I gained more control over my thoughts and actions with meditation.  I consciously used Hindu and Buddhist meditations whilst tele-supporting survivors of sexual assault.  Sometimes, I would hold on to a tiny marble statue of the Buddha of Compassion, to remind myself that I was there for the other person.  Other times, I thought of Shiva as a manifestation of mental control and calm.  It helped me remain mindful during difficult conversations.

I am now capable of concentrating for very long periods of time.  I become still and almost corpse-like.  I recently participated in a Neuroscience research project, and was told by the researcher that she’d never seen anyone so still.  I am now more attuned to myself and others around me.   I have a deep connection with nature and a profound appreciation for all life-forms.  I possess a feeling of internal tranquility which money cannot buy. I am supremely grateful that I developed this capacity through meditation.


The term ‘spirit’ means “the animating or vital principle in man and animals.”  Spirituality used to be defined as “a process of personal transformation in accordance with religious ideals.”  Since the 19th century, it has become more separated from religion.  Now it’s more individualized and encompasses a person’s subjective experience and psychological growth.

This reality angers some like the Reverend Lillian Daniel.  She believes that Christians need the church.  She stated:

 “Community is where the religious rubber meets the road. People challenge us, ask hard questions, disagree, need things from us, require our forgiveness. It’s where we get to practice all the things we preach.”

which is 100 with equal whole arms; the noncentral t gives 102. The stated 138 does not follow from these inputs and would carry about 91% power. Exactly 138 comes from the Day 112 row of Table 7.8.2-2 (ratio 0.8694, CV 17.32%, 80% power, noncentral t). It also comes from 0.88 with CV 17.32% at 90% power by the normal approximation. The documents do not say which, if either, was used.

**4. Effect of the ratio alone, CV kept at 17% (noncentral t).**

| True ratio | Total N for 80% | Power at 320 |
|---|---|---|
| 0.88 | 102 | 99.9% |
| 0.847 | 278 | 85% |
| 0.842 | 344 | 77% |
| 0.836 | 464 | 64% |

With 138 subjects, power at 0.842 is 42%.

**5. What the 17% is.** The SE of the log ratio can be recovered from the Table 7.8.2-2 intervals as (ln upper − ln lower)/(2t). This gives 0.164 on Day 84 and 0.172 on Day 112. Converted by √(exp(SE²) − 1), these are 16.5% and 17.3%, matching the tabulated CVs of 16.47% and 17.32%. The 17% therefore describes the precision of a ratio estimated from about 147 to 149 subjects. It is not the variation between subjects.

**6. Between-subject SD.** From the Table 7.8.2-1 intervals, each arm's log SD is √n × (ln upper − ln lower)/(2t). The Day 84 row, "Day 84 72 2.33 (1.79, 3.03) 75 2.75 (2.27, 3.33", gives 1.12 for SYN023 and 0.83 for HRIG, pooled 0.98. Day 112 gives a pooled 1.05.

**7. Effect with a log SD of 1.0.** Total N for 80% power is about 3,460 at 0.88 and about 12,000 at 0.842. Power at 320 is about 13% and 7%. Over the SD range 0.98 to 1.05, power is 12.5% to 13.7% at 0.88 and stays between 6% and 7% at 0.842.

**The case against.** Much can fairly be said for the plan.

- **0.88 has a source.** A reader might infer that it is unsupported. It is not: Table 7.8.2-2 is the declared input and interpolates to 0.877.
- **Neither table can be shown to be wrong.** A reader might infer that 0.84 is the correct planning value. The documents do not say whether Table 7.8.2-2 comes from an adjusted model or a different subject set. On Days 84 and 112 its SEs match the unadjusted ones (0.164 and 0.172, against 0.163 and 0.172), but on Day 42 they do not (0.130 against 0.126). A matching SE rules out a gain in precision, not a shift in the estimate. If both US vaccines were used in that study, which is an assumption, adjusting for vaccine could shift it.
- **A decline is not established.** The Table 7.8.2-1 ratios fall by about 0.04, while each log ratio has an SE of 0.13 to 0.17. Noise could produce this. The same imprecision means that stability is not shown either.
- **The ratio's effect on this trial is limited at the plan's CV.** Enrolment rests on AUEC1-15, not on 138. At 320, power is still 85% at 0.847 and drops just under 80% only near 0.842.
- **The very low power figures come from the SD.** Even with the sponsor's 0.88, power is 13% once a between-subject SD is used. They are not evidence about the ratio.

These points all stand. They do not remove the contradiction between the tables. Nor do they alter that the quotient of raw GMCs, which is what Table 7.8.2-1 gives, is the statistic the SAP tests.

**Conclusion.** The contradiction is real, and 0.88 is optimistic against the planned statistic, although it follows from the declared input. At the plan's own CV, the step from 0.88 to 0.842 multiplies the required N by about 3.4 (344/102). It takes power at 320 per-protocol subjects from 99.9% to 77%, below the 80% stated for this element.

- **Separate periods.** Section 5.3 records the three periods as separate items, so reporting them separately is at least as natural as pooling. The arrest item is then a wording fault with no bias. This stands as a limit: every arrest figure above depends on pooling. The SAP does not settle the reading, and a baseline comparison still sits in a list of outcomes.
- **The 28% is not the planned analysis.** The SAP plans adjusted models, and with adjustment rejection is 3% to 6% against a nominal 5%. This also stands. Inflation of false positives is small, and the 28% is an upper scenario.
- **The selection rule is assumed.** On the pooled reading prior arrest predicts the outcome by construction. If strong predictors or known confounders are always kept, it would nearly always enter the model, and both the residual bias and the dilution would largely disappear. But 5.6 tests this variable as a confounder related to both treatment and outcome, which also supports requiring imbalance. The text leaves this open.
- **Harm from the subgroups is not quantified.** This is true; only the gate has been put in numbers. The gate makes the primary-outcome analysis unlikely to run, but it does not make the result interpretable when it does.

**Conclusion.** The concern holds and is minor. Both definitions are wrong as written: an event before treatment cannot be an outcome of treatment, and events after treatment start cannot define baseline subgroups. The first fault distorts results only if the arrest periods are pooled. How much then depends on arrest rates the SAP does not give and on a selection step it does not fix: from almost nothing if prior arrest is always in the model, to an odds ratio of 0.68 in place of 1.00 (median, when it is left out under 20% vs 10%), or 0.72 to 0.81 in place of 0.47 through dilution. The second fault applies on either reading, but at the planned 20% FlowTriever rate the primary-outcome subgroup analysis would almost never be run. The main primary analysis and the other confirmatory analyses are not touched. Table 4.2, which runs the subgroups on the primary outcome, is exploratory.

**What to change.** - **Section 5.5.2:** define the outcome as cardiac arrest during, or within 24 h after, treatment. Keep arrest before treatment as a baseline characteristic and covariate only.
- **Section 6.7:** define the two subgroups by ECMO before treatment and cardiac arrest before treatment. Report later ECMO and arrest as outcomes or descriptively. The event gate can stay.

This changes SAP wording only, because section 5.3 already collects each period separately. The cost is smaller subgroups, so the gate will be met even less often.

Hmmm.  Maybe if Reverend Daniel realised that not everyone agrees with the church’s definition of “sins”, she’d realise why more people choose to follow Christ on their own, as opposed to worshiping amongst those from whom they ‘need forgiveness’.   

She also stated that the spiritual but not religious path is “too easy.”

“It’s self-indulgent.  There’s nothing unique in it, it merely reflects our culture of narcissism and individualism…Thank you for sharing, spiritual-but-not-religious person. You are now comfortably in the norm for self-centered American culture, right smack in the bland majority of people who find ancient religions dull but find themselves uniquely fascinating.”

If Reverend Daniel bothered to enlighten herself about the realities of people, she would realise that ancient religions tend to construct realities for people which are outdated, unscientific, unbelievable and oppressive.  Spirituality is a conscious reaction to the  dogma of religion.  What she sees as an act of cowardice (the ‘easy’ way out), is a necessary survival mechanism.  People need to have the freedom to contemplate and construct their own beliefs, contingent upon their knowledge, lived and living realities.  Take for example, Kanwar Saini.  Facebook locked his account for 12 hours, because a photo he posted was deemed ‘offensive’.  It looked like this: